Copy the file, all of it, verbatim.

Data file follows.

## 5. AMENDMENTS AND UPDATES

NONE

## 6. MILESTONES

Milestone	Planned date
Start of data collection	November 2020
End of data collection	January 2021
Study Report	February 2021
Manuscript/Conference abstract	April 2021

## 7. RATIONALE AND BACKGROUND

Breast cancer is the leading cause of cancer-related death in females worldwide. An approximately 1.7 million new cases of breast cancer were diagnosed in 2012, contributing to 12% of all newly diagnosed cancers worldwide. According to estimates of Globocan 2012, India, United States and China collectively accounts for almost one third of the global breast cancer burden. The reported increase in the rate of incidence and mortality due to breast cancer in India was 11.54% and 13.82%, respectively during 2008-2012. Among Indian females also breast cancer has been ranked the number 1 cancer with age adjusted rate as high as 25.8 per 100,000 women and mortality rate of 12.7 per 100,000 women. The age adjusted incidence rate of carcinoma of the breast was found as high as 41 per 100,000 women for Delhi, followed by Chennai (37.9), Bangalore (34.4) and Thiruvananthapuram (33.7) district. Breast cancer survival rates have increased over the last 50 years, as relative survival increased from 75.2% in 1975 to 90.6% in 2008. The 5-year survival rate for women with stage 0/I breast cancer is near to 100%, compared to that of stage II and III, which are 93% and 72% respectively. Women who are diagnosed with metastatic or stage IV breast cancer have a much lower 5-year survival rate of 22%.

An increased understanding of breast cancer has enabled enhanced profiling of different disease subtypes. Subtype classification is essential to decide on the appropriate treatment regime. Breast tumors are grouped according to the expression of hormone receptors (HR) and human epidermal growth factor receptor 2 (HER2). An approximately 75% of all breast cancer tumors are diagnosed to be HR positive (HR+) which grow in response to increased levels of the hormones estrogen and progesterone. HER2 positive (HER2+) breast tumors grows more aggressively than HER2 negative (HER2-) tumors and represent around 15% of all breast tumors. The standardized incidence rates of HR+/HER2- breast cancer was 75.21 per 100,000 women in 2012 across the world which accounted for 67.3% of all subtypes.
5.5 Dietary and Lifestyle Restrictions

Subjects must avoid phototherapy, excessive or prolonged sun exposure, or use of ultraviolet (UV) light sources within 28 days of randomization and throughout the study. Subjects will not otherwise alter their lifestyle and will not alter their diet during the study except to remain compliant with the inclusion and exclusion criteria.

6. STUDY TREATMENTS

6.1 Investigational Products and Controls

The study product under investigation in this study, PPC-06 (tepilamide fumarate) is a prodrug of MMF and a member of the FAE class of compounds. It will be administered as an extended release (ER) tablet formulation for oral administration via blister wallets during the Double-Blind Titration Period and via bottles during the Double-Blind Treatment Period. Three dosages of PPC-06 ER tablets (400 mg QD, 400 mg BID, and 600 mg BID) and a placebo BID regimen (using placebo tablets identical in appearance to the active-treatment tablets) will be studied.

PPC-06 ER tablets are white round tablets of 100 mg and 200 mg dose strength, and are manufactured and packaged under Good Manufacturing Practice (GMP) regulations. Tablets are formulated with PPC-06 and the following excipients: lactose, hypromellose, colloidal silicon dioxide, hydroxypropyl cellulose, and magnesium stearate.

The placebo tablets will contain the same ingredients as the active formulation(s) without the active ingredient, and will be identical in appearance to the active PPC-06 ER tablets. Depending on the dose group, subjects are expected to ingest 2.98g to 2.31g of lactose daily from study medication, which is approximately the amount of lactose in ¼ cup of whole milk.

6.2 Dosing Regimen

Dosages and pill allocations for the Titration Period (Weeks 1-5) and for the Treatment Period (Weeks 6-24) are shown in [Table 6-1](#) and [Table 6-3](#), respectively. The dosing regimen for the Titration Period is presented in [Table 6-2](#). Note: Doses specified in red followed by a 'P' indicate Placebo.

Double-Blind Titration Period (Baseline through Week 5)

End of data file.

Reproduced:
## 5. AMENDMENTS AND UPDATES

NONE

## 6. MILESTONES

Milestone	Planned date
Start of data collection	November 2020
End of data collection	January 2021
Study Report	February 2021
Manuscript/Conference abstract	April 2021

## 7. RATIONALE AND BACKGROUND

Breast cancer is the leading cause of cancer-related death in females worldwide. An approximately 1.7 million new cases of breast cancer were diagnosed in 2012, contributing to 12% of all newly diagnosed cancers worldwide. According to estimates of Globocan 2012, India, United States and China collectively accounts for almost one third of the global breast cancer burden. The reported increase in the rate of incidence and mortality due to breast cancer in India was 11.54% and 13.82%, respectively during 2008-2012. Among Indian females also breast cancer has been ranked the number 1 cancer with age adjusted rate as high as 25.8 per 100,000 women and mortality rate of 12.7 per 100,000 women. The age adjusted incidence rate of carcinoma of the breast was found as high as 41 per 100,000 women for Delhi, followed by Chennai (37.9), Bangalore (34.4) and Thiruvananthapuram (33.7) district. Breast cancer survival rates have increased over the last 50 years, as relative survival increased from 75.2% in 1975 to 90.6% in 2008. The 5-year survival rate for women with stage 0/I breast cancer is near to 100%, compared to that of stage II and III, which are 93% and 72% respectively. Women who are diagnosed with metastatic or stage IV breast cancer have a much lower 5-year survival rate of 22%.

An increased understanding of breast cancer has enabled enhanced profiling of different disease subtypes. Subtype classification is essential to decide on the appropriate treatment regime. Breast tumors are grouped according to the expression of hormone receptors (HR) and human epidermal growth factor receptor 2 (HER2). An approximately 75% of all breast cancer tumors are diagnosed to be HR positive (HR+) which grow in response to increased levels of the hormones estrogen and progesterone. HER2 positive (HER2+) breast tumors grows more aggressively than HER2 negative (HER2-) tumors and represent around 15% of all breast tumors. The standardized incidence rates of HR+/HER2- breast cancer was 75.21 per 100,000 women in 2012 across the world which accounted for 67.3% of all subtypes.
5.5 Dietary and Lifestyle Restrictions

Subjects must avoid phototherapy, excessive or prolonged sun exposure, or use of ultraviolet (UV) light sources within 28 days of randomization and throughout the study. Subjects will not otherwise alter their lifestyle and will not alter their diet during the study except to remain compliant with the inclusion and exclusion criteria.

6. STUDY TREATMENTS

6.1 Investigational Products and Controls

The study product under investigation in this study, PPC-06 (tepilamide fumarate) is a prodrug of MMF and a member of the FAE class of compounds. It will be administered as an extended release (ER) tablet formulation for oral administration via blister wallets during the Double-Blind Titration Period and via bottles during the Double-Blind Treatment Period. Three dosages of PPC-06 ER tablets (400 mg QD, 400 mg BID, and 600 mg BID) and a placebo BID regimen (using placebo tablets identical in appearance to the active-treatment tablets) will be studied.

PPC-06 ER tablets are white round tablets of 100 mg and 200 mg dose strength, and are manufactured and packaged under Good Manufacturing Practice (GMP) regulations. Tablets are formulated with PPC-06 and the following excipients: lactose, hypromellose, colloidal silicon dioxide, hydroxypropyl cellulose, and magnesium stearate.

The placebo tablets will contain the same ingredients as the active formulation(s) without the active ingredient, and will be identical in appearance to the active PPC-06 ER tablets. Depending on the dose group, subjects are expected to ingest 2.98g to 2.31g of lactose daily from study medication, which is approximately the amount of lactose in ¼ cup of whole milk.

6.2 Dosing Regimen

Dosages and pill allocations for the Titration Period (Weeks 1-5) and for the Treatment Period (Weeks 6-24) are shown in [Table 6-1](#) and [Table 6-3](#), respectively. The dosing regimen for the Titration Period is presented in [Table 6-2](#). Note: Doses specified in red followed by a 'P' indicate Placebo.

Double-Blind Titration Period (Baseline through Week 5)